Ayudhapuja!

It’s the one day of the year when we wash our cars, cycles, motorbikes and tools, to then ask the Gods to bless them. Originally a Pooja for our weapons!

Lucie checks they’re doing it properly at the local hotel.

It’s the penultimate day of our big annual festival (Dasra or Dusshera). Commemorating the goddess Chamundeshwari (lives on the hill behind our house), killing the demon, after which Mysore is named.

Sowbhagyhya has already instructed me to wash my Enfield, Ambassador and Specialized. She’s now done the full on Pooja.

Lucie, probably because there’s a sliver of MAnjula in her, has to check things over, again.
The family downstairs doing Puja for their transport. Meanwhile Lucie and the puppy try to co-exist, moderately successfully.
It’s over a year since MAnjula escaped to a new life so we can do Pooja’s.

we say Happy Ayudhapuja!

Anita’s Attic

Sowbhagya arrived with Dosa for her breakfast. The dining table was converted to one of my four workstations but she managed to find space. She was trapped but I blame her. She did show interest. So I launched into the synopsis of Manjula and my story, written for Anita.

SB was immediately engaged and liked it. We both enthusiastically remembered Manjula: her character, her kindness, her fun. SB could see connections with her and other women’s experiences but also how she was especially adventurous, strong and independent in the face of so many challenges.

I’m encouraged.

Last Saturday was the first session of Anita’s Attic. A programme for writers — yes, that’s me, officially a writer, of sorts — over the next twelve weeks.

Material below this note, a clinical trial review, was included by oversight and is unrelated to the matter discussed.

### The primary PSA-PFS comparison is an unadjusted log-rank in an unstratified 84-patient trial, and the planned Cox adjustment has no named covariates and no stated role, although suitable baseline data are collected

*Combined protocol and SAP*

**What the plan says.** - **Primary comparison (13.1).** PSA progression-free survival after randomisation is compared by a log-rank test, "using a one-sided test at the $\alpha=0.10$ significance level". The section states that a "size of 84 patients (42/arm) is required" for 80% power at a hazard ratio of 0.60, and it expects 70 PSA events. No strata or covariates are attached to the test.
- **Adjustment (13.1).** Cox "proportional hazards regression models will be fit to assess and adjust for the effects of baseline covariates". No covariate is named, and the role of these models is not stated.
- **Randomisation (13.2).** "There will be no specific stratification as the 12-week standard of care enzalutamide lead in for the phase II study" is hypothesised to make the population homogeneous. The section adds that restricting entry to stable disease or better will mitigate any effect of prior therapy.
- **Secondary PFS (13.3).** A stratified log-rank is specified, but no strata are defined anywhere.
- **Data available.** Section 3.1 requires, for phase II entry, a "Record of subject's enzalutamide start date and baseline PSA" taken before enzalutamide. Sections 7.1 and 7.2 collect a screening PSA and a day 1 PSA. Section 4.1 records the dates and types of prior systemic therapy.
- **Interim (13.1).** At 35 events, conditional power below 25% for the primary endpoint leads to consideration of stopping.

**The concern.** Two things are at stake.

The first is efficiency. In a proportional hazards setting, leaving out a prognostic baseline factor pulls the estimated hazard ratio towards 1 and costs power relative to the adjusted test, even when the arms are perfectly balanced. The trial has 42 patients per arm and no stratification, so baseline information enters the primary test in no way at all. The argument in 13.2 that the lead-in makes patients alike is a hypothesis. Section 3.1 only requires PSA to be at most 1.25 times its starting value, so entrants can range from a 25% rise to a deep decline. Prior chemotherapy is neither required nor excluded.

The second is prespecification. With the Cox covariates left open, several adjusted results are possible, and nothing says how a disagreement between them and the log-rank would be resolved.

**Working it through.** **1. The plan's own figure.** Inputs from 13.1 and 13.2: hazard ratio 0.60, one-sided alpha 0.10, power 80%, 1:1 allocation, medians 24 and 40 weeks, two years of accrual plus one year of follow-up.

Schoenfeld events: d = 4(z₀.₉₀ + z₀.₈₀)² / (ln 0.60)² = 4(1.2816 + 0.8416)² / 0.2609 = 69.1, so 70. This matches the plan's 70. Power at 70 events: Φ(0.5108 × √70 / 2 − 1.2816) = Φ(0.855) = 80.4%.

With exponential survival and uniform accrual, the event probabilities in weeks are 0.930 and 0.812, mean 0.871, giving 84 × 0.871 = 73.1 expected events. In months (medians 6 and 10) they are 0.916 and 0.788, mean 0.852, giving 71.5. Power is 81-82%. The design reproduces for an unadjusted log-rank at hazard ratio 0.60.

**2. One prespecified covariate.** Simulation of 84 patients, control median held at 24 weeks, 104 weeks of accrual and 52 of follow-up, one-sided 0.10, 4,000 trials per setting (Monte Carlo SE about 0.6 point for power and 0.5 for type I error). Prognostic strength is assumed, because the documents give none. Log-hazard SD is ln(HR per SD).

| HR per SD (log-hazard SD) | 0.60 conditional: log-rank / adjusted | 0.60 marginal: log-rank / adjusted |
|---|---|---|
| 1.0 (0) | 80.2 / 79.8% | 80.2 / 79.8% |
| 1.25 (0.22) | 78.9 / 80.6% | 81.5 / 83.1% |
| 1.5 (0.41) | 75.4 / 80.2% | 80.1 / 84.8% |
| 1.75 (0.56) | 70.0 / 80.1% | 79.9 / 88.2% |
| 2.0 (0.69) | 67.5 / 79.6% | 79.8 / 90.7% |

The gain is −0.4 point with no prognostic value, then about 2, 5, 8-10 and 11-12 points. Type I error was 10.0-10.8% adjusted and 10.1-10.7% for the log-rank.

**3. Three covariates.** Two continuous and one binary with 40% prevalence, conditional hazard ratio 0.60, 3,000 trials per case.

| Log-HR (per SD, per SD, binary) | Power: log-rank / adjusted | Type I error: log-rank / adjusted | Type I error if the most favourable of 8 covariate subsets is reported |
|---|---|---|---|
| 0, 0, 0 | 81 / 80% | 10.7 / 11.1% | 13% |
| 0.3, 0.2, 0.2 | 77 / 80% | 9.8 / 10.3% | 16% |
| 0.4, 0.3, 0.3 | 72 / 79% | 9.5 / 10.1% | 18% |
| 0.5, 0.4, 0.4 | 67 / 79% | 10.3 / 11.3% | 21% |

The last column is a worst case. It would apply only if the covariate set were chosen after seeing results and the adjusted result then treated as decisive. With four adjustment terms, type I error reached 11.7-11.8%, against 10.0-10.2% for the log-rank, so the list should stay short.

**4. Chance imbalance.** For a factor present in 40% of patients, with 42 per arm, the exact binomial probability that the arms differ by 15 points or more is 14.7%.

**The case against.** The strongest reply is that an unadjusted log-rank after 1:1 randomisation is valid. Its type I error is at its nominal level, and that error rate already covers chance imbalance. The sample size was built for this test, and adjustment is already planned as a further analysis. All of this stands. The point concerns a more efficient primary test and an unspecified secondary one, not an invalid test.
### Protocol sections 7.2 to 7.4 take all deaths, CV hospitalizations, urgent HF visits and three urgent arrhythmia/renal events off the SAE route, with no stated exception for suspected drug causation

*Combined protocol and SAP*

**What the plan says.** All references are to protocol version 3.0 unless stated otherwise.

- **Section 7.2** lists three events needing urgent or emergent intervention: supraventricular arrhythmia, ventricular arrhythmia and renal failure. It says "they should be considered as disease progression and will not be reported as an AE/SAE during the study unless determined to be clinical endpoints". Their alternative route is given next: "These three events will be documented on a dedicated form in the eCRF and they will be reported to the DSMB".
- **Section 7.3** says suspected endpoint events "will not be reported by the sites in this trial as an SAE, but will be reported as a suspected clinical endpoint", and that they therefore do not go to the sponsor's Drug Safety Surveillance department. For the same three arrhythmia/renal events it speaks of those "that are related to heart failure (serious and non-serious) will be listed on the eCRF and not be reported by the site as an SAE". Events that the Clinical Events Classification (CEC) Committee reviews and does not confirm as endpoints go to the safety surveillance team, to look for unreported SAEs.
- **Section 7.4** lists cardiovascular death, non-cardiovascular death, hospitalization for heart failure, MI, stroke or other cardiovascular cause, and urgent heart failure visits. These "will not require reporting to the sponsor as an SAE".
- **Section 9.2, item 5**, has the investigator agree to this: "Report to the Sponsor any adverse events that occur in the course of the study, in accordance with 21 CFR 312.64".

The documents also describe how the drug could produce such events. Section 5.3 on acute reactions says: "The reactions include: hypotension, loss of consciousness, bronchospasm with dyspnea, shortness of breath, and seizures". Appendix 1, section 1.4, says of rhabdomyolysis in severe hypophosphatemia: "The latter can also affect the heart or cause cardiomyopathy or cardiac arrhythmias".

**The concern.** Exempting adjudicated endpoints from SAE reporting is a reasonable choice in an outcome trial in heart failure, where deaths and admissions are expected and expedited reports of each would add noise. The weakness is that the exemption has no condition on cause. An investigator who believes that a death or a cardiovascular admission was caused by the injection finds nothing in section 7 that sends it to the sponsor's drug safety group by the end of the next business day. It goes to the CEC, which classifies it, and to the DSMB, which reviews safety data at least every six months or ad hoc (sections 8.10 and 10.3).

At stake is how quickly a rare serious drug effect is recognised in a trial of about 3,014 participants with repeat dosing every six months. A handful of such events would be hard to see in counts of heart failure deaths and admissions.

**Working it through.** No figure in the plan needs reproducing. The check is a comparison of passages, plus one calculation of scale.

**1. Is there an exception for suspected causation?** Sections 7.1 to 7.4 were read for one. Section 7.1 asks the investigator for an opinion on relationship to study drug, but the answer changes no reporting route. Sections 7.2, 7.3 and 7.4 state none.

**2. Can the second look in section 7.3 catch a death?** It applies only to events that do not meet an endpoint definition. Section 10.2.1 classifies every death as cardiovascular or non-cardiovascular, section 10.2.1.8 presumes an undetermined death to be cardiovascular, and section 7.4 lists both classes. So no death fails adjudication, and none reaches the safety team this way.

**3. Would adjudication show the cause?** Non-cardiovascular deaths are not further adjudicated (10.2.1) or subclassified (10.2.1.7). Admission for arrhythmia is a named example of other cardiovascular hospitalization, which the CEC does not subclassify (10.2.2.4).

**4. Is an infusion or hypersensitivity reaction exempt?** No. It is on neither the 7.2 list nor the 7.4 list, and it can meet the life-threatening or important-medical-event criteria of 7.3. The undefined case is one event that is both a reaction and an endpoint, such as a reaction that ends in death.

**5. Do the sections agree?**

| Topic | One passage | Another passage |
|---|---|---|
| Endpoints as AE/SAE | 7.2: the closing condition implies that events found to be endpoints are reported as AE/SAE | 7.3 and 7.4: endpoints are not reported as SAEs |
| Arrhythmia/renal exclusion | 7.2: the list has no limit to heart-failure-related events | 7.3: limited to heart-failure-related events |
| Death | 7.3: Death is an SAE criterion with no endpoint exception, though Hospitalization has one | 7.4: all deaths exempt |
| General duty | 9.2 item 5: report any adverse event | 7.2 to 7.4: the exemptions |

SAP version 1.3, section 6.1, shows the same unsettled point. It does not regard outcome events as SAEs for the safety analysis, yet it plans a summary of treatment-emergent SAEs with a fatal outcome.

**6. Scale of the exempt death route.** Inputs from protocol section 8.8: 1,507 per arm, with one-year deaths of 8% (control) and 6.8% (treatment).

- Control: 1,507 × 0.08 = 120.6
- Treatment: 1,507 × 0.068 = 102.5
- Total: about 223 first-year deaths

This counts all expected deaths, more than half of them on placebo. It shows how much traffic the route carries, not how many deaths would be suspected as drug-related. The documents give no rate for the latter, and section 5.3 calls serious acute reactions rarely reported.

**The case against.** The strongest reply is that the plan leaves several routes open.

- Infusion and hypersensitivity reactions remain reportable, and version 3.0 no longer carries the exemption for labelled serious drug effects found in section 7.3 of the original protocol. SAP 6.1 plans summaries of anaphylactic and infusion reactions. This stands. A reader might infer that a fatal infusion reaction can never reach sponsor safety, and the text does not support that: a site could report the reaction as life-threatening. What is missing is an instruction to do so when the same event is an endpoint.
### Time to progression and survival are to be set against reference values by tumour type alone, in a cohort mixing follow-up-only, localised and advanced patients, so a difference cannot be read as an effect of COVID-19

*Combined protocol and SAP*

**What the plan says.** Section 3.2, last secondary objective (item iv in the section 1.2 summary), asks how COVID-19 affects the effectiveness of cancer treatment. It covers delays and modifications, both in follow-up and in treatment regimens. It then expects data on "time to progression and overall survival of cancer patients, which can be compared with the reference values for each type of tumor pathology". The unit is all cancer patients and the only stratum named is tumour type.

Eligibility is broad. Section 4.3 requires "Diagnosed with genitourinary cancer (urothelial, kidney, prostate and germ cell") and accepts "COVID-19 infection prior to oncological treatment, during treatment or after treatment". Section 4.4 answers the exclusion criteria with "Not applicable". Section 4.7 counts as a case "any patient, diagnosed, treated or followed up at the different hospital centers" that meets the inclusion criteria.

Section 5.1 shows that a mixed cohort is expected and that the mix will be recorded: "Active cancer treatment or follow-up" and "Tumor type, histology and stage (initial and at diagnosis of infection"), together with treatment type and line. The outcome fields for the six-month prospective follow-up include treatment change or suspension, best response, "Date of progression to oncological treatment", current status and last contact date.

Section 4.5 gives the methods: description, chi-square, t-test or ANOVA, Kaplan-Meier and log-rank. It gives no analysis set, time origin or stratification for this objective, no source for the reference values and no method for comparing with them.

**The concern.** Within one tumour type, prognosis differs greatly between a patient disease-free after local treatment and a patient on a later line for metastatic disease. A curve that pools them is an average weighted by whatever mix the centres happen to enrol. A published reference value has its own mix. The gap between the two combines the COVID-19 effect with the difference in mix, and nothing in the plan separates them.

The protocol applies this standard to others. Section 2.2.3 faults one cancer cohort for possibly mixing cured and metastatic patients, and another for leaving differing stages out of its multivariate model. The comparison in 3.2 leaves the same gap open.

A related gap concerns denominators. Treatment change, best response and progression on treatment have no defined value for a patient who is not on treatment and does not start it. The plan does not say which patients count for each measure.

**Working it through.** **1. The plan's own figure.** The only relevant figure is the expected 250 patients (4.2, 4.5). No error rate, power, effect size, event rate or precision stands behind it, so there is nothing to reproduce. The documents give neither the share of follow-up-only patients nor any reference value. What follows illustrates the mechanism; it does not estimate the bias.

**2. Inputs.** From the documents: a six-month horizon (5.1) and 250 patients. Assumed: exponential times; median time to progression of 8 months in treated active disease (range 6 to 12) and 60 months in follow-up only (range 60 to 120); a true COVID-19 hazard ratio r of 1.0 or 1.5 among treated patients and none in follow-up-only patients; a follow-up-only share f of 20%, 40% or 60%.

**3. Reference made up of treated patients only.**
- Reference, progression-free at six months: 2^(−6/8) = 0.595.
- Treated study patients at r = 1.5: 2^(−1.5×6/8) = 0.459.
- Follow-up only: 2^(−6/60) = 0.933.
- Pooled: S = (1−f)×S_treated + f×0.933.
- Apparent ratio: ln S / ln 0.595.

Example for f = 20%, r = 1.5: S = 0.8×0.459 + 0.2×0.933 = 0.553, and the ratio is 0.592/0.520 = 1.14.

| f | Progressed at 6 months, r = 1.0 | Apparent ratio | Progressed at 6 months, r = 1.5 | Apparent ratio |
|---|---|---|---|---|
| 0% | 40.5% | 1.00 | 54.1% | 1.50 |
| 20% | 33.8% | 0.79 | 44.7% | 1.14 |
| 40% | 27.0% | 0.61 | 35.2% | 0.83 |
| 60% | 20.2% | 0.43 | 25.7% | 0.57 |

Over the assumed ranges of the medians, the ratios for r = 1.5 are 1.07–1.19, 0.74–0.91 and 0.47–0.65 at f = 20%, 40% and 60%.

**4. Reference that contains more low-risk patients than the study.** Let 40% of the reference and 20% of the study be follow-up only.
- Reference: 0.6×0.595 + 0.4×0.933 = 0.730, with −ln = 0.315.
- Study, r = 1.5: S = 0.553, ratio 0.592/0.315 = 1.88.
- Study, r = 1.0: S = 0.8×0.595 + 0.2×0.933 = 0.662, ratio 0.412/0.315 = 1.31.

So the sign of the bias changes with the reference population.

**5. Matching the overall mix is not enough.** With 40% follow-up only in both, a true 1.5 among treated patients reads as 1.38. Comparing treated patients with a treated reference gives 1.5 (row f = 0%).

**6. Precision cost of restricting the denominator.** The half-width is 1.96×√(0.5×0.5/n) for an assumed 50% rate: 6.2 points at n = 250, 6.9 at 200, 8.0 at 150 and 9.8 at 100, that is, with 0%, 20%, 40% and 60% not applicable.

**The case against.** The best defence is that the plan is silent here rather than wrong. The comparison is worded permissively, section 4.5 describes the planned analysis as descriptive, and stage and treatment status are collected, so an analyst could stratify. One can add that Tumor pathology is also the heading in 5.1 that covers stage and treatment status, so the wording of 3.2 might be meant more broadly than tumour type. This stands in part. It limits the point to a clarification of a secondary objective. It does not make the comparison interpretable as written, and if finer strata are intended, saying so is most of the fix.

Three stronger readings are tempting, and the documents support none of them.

There’s ten of us in the online group: taught, facilitated and mentored by Anita Nair.

Anita is a famous writer of English novels, here in India. My own favourite is Ladies Coupe and I hope that our story will feature similar expansive characters to help us discover more of India and wonderful people I’ve been fortunate to meet.

September randomness

Walking Lucie.
Chai stop
Farmers Market stop
Workers stop
Messing up our park
Will we get a play area like this? and some grass?
It’s all too much.

A little bird told us that we might get a children’s and gym play area. To replace this mess. My initial thoughts are shock horror and against losing our quiet, relaxing natural park. I’ll be waiting a long time for the corporation’s consultation. Ha ha.

Feeding Manjula

First…. A little faffing, as we prepare to remember her preciousness.
Sowbaghya has prepared a full on meal for Manjula.
Some of her old and new clothing is laid out, in case she needs it, I forgot to ask what the money is for.
The chain around her neck and gold ‘coins’ form the Mangal Sutra which she wears to show she’s married
There’s always flowers and now my and Punith’s drawing of Manjula is also found everywhere.
We forgot the lamps, Manjula wouldn’t be at all surprised. Too many men involved and that useless Yindian. Thankfully SB quickly rescued the situation.
Sensible woman with fire.
Insensible Yindian playing with fire 1
Playing with fire 2
It’s the time of year when we especially connect to those like Manjula who slipped through our fingers. we do Pooja at home and some at the Kaveri riverside where I immersed Manjula’s ashes.
We stepped outside while Manjula came to get her fill. Then washed our hands and knocked on the door to warn her we were coming back inside.
Only then were we allowed to eat.

This annual Hindu event known in Mexico as the ‘day of the dead’ but of course, quite different, is known as Mahalaya Amavasya. We remember our loved ones and provide help and support for their journey to the next place. In our case to Manjula’s reincarnation.

Thank you to Sowbaghya, Satish and Vasanth for your loving kindness to Manjula. You made it very special.

Manjula and her good friend Ina have shared gifts of money and mycycle masks with each of our eight drivers who are finding it hard with very little business in these virus times.

Trees